Information and news about disease category

Chlorhexidine Maternal Health Infant Mortality Happy African Child
Despite declining mortality rates for children under five, deaths that occur within the first month of life are on the rise. Infections caught through the cutting of umbilical cords are a factor in nearly 13 percent of neonatal deaths worldwide and more than 50 percent in developing nations. A simple, affordable solution is presented by the antiseptic solution chlorhexidine.

Chlorhexidine has already been around for more than 50 years, and can be found in a variety of products, like hand sanitizers and mouth washes, both of which are available in the United States and Europe. The type of chlorhexidine that would be used specifically to treat and prevent umbilical cord infections is 7.1 percent chlorhexidine digluconate. It would potentially prevent over 200,000 deaths a year in South Asia alone. Up to 75 percent of serious umbilical cord infections are eliminated through its use as well. According to PATH, the cost of providing chlorhexidine would be less than fifty or even thirty cents a dose.

In July, the World Health Organization (WHO) listed 7.1 percent chlorhexidine digluconate on its Essential Medicines for Children. More instructions on how chlorhexidine will be used are coming later this year. Despite chlorhexidine’s supposed effectiveness, progress is slow to distribute it. At the moment, there are only two sources for purchasing 7.1 percent chlorhexidine digluconate for umbilical cord use: Lomus Pharmaceuticals in Nepal and UNICEF Supply Division.

PATH, the secretariat of the Chlorhexidine Working Group, is working to spread the word about the low cost and high effectiveness of 7.1 percent chlorhexidine in order to see it used in more locations and countries where it is needed most, particularly in African countries.

– The Borgen Project

Sources: Huffington PostPATHHealthy Newborn Network, Trust
Photo: The Script Lab

Could there be a cure for HIV? According to Russian researchers, the Chaga mushroom can “cure the Human Immunodeficiency Virus or HIV.” The Chaga mushroom is a small mushroom usually found in birch and other hardwood trees. It contains betulinic acid, which is considered a toxic substance to cancerous cells. It also has antiviral properties that are essential in the search for an HIV/AIDS cure.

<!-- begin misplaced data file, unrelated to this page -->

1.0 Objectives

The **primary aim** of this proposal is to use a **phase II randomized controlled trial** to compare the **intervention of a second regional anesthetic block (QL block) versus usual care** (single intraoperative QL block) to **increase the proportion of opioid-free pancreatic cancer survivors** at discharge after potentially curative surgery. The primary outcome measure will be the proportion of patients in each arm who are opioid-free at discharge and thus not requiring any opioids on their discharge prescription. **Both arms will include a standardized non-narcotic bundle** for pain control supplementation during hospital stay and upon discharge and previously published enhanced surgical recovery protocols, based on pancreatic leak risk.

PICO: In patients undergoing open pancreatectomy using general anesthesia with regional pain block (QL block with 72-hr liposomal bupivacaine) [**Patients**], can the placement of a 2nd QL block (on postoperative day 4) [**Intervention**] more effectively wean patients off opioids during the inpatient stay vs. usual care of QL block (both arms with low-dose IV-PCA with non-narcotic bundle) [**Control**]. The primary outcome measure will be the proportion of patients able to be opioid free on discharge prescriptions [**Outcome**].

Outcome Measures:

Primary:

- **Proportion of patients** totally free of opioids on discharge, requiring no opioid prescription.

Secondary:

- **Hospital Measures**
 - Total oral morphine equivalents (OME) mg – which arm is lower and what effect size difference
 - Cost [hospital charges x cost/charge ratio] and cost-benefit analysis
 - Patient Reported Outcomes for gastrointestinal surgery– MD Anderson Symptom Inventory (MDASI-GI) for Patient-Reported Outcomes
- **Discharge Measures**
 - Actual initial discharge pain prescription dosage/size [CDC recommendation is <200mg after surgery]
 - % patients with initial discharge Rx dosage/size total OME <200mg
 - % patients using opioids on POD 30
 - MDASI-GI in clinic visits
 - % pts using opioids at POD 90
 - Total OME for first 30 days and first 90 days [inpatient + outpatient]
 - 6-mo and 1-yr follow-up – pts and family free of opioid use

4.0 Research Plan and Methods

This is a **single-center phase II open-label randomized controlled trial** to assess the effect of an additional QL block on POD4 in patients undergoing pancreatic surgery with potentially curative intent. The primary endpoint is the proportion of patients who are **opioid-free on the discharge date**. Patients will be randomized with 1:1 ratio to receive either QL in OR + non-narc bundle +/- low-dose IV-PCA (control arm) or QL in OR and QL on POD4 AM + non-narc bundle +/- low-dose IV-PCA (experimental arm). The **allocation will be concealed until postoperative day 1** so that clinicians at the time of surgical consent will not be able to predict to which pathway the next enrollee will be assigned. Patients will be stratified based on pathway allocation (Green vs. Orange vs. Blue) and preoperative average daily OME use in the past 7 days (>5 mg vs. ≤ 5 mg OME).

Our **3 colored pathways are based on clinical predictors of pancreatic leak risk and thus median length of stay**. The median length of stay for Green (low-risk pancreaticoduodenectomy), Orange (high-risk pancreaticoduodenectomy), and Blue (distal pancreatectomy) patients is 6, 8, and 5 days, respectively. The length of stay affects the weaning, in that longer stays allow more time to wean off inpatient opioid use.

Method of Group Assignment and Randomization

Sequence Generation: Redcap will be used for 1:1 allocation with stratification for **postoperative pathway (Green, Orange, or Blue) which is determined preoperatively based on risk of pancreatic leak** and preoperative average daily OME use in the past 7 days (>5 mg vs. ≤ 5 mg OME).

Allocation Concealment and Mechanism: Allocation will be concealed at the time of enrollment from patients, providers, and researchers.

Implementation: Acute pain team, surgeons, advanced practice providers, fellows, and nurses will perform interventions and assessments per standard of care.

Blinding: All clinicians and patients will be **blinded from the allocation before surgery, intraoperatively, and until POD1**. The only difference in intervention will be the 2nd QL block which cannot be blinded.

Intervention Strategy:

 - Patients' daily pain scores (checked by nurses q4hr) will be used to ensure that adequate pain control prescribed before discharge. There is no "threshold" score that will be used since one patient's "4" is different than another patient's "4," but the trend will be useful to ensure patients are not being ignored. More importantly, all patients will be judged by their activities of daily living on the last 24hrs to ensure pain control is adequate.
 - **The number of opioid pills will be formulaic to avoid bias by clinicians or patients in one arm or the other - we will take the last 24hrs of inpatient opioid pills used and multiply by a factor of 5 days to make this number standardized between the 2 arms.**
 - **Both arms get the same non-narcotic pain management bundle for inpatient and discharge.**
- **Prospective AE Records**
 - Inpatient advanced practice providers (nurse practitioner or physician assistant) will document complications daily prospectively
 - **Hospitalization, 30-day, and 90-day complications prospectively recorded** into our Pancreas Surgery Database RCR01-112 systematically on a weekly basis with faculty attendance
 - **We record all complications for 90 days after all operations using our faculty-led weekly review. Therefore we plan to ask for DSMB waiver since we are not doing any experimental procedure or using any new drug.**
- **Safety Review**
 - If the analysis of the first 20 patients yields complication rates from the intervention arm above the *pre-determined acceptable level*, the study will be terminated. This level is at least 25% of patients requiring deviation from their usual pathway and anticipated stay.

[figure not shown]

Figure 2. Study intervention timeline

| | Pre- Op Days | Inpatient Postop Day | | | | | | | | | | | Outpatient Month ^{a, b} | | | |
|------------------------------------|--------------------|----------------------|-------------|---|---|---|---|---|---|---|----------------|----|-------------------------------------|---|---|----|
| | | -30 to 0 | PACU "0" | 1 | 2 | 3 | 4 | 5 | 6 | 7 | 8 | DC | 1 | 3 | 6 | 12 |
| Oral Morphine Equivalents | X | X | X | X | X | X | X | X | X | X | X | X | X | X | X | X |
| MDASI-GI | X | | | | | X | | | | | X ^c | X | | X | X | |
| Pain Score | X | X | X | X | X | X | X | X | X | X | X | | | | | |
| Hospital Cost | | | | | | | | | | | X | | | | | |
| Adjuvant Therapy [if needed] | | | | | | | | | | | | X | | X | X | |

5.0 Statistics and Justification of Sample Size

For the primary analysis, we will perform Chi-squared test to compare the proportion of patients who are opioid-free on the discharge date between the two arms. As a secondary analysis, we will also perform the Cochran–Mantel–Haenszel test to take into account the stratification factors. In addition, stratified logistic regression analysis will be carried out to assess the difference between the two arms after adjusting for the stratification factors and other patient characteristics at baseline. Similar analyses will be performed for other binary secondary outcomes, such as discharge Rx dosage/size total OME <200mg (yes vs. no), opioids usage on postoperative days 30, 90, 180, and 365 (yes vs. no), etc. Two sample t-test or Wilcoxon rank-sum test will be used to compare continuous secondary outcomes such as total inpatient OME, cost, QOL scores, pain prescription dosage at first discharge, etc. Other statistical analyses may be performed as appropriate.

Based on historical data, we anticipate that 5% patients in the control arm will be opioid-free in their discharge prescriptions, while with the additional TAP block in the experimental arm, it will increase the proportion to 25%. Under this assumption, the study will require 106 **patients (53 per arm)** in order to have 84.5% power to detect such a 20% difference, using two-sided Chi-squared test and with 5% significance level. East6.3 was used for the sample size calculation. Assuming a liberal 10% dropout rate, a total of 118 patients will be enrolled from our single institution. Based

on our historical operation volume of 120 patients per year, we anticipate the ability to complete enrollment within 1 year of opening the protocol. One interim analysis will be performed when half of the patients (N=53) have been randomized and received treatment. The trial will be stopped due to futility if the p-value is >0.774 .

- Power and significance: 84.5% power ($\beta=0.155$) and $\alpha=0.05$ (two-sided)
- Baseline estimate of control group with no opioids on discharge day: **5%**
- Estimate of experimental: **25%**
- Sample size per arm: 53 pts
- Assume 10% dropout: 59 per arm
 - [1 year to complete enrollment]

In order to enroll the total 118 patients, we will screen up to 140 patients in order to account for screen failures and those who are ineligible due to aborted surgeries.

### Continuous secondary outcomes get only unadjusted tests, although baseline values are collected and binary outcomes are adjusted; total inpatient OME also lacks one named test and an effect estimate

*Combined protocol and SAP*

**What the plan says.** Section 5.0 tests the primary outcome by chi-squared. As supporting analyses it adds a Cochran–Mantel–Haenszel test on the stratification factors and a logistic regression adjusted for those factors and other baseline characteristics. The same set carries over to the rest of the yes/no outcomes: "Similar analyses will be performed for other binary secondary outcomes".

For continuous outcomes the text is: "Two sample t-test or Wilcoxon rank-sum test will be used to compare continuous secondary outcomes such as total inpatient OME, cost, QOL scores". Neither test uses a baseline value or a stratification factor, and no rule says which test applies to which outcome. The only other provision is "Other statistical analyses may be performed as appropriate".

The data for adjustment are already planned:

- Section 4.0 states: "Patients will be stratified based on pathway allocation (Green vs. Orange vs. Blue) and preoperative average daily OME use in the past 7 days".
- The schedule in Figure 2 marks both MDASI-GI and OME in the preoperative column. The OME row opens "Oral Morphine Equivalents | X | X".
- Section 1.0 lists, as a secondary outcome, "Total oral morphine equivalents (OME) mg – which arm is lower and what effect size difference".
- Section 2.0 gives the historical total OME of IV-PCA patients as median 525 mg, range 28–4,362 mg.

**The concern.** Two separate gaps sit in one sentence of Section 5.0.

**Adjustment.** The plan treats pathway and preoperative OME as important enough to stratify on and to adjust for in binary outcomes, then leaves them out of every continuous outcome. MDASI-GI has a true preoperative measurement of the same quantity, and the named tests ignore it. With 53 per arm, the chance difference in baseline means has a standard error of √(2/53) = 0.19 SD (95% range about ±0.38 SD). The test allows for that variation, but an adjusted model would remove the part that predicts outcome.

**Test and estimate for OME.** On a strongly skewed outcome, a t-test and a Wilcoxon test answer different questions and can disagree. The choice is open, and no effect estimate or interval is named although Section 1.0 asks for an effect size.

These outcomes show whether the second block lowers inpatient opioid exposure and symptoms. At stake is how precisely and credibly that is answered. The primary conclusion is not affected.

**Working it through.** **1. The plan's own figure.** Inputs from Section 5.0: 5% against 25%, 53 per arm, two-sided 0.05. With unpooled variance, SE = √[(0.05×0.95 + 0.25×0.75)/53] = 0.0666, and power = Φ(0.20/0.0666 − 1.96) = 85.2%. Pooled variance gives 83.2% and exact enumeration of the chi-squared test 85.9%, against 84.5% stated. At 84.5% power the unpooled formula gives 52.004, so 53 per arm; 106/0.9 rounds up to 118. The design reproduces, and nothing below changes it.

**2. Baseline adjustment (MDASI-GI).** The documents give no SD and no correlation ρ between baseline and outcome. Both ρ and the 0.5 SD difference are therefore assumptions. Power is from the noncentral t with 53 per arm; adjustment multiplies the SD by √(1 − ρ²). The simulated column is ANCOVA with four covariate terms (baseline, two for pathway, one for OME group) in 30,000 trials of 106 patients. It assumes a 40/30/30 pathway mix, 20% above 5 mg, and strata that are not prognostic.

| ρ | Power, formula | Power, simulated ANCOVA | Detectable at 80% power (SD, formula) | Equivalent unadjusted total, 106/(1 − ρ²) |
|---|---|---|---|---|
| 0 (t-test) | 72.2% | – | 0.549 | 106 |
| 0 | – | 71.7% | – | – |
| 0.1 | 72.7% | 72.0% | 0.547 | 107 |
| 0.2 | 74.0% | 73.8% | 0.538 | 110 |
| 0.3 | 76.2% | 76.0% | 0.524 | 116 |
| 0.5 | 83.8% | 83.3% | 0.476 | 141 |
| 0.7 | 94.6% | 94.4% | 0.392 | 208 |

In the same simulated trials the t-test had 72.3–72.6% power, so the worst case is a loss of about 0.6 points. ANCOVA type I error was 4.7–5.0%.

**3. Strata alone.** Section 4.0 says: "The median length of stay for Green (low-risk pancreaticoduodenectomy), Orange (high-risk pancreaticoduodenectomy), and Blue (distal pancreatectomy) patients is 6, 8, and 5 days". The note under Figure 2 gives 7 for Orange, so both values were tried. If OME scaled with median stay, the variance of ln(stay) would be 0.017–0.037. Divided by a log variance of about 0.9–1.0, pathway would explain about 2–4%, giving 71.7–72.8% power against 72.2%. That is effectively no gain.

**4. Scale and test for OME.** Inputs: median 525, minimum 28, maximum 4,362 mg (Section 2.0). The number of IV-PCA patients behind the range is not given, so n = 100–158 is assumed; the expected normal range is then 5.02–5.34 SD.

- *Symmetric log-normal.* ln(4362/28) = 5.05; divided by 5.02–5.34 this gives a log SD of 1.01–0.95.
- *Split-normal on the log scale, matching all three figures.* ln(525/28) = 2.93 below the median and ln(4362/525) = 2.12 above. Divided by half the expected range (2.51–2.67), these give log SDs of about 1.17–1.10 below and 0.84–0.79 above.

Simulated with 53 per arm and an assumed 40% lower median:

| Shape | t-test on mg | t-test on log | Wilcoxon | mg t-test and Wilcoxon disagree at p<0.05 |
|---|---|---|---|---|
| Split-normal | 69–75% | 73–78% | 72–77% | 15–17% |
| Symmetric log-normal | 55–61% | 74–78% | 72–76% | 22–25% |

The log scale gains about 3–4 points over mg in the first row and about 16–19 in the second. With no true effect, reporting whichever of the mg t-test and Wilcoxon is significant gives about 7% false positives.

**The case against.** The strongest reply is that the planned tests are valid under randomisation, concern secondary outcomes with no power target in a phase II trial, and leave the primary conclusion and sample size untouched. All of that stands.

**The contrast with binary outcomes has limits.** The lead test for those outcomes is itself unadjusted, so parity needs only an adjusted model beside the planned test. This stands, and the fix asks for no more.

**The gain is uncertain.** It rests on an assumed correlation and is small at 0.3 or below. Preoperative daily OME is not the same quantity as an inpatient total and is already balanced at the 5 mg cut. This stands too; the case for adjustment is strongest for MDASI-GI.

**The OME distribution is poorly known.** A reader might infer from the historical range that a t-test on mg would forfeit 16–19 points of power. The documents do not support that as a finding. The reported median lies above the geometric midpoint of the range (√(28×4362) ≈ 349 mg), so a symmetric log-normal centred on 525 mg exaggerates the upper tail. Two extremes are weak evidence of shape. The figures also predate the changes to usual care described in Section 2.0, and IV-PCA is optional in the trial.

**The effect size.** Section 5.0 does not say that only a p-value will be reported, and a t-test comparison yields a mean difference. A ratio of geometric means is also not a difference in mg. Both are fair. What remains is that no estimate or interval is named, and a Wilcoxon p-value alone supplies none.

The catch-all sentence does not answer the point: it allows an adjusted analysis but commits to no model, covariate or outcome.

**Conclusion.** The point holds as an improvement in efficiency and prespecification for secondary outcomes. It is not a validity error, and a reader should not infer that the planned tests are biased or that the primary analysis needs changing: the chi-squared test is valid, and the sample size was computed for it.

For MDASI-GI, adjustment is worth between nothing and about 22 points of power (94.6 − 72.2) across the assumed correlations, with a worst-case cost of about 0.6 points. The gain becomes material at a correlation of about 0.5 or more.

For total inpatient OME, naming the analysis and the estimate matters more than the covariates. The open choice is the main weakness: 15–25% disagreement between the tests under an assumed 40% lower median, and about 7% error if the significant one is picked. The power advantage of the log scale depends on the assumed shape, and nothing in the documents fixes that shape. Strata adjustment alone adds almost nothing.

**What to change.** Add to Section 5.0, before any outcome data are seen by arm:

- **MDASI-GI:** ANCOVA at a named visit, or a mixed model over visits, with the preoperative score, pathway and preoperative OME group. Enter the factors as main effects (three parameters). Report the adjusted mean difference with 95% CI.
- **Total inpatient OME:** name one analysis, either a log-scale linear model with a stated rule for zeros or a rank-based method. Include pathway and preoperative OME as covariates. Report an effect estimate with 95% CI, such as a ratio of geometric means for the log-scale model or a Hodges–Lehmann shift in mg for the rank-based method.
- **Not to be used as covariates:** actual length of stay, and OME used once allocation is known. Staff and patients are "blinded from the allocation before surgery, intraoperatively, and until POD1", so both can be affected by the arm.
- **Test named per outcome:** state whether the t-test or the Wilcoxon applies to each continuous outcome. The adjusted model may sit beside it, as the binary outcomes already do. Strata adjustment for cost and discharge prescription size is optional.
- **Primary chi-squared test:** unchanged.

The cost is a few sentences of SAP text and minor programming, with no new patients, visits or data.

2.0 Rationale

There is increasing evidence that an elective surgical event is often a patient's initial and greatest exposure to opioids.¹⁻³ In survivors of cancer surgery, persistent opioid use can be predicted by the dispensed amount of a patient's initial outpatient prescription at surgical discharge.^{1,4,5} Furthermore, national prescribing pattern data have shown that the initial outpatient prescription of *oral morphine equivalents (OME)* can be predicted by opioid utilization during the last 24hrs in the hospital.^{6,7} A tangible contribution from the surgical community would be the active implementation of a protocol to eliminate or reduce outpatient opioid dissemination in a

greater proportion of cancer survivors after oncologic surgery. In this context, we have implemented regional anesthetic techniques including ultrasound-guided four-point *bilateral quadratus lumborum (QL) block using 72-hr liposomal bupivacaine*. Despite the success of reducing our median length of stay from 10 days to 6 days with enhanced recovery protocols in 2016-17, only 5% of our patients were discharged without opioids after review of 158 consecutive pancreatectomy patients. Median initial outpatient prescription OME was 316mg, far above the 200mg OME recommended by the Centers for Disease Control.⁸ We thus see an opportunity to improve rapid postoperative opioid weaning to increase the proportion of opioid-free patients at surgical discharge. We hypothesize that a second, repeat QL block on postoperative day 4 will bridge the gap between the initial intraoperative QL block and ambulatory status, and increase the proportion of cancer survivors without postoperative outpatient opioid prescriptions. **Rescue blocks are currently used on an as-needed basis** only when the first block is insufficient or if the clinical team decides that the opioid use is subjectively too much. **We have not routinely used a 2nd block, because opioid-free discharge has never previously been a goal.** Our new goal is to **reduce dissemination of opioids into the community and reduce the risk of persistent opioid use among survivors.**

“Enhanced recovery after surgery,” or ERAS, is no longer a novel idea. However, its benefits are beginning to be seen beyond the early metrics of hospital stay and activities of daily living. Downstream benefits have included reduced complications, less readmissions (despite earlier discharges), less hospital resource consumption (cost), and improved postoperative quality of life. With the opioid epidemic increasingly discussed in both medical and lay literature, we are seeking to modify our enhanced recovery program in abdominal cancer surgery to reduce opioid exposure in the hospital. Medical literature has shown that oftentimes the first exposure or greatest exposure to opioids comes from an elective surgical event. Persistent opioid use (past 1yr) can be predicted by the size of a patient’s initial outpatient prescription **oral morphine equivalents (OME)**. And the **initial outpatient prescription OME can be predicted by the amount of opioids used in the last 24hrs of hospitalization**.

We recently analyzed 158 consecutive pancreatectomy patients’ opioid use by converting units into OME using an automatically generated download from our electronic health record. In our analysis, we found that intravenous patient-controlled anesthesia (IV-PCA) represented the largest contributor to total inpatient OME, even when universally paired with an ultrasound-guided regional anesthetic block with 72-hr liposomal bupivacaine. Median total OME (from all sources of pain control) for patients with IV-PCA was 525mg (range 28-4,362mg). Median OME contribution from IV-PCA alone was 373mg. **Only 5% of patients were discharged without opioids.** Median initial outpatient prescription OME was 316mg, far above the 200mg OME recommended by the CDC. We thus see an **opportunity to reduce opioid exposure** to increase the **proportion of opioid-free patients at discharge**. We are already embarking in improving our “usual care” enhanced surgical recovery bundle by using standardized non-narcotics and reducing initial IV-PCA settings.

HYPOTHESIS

The Chaga mushroom (or Inonutus obliquis) can be found in several regions around the world, most commonly Siberia and other regions in Eurasia. The Chaga mushroom is often characterized by its porous, dark appearance: often black-blue or purple. According to researchers, “strains of these mushrooms demonstrated low toxicity and strong antiviral effects against influenza, smallpox and HIV.” In addition, Siberian researchers at the Vector Institute have compared the Chaga mushroom to a variety of fungi growing in Siberia: 82 strains of 33 fungi and have determined that the Chaga mushroom has the strongest antiviral capacity.

Moreover, the Chaga mushroom usually grows in cool regions such as Russia, Korea, as well as other Eastern and Western European states. Scientists have found that the Chaga mushroom also grows in select parts of the United States and Canada.

The antiviral mushroom has been a constant subject in Russian folk medicine. The folk remedies use the mushroom to cure diseases such as cancer, cardiovascular diseases, and diabetes.

Despite its positive appeal as a potential cure for cancer and HIV/AIDS, the mushroom has not undergone official testing. However, it presents newfound hope for researchers and people diagnosed with these diseases. Research plans to investigate the mushroom’s potential benefits will be held sometime in 2015.

– Stephanie Olaya

Sources: Medical Daily, International Business Times
Photo: Wikipedia

Cure For Skin Cancer Sunscreen